Surnames initially only applied to a single person, not the entire family. These names were eventually passed down from one generation to the next and became hereditary.
Surnames originated from various sources.

Occupational, for instance, based on a person's trade, like Carter or Smith; Geographical based on where a person lives, like Drayton or Debenham; patronymic, derived from the father's name; for example, Jones, John's son; Defining or nicknaming, such as Joy or Child.

The first people to use surnames were members of the aristocracy and wealthy landowners.
The custom was later embraced by traders, citizens of towns, and people living in rural areas. It took two or three centuries for this to happen.

Most common surname in Jamaica.

Brown is the most popular last name in Jamaica. Brown is the 206th most common surname in the world, according to Forebears. Additionally, 3% of people in Jamaica have the last name Brown as their given name.

More than 1 million people in the United States and 219 other nations also have the last name Brown, including 11% of English residents and 4% of Canadian residents.

You can read more about the most popular surnames in Jamaica here.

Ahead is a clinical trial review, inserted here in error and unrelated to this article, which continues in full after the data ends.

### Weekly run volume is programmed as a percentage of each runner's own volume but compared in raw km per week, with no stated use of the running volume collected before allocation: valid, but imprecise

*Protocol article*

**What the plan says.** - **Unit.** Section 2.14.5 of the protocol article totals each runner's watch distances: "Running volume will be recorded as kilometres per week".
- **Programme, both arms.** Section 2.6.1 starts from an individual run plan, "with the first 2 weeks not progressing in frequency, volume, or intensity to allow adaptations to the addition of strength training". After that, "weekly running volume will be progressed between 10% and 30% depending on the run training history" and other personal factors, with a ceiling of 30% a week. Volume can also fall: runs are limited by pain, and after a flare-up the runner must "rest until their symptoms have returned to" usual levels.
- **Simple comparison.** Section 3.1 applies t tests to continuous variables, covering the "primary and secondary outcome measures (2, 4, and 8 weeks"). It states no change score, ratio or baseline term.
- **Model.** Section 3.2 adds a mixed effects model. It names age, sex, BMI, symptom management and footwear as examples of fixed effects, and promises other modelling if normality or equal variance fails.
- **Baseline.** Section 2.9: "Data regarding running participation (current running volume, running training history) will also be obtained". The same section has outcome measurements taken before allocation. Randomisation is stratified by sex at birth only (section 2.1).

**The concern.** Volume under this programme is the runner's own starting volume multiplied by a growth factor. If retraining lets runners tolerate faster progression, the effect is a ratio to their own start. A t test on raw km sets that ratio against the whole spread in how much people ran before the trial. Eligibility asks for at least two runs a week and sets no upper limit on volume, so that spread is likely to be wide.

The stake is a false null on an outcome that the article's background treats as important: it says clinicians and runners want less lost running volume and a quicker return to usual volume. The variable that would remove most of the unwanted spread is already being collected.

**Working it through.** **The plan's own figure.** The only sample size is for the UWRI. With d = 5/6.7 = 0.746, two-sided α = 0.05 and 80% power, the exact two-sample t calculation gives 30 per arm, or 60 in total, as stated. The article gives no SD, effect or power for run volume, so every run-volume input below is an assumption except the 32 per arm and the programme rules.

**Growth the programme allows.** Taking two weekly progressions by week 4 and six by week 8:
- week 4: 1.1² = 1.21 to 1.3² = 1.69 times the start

It might be quite a challenge to pinpoint a specific name and say, yes, that is a Jamaican name, as with our culture and other aspects of Jamaica as a whole, Jamaican names have been derived from a variety of cultures.

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Return to Jamaican Surnames from Jamaican Names
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References & Sources For Jamaican Names

  1. 2022. First Names. [online] Available at: [Accessed 21 September 2022].
  2. Loop News. 2022. Top 10 most common surnames in Jamaica | Loop Caribbean News. [online] Available at: [Accessed 21 September 2022].
  3. WorldNames. 2022. Jamaican Names and Surnames - WorldNames. [online] Available at: [Accessed 21 September 2022].

Jamaican Names | Written: September 21, 2022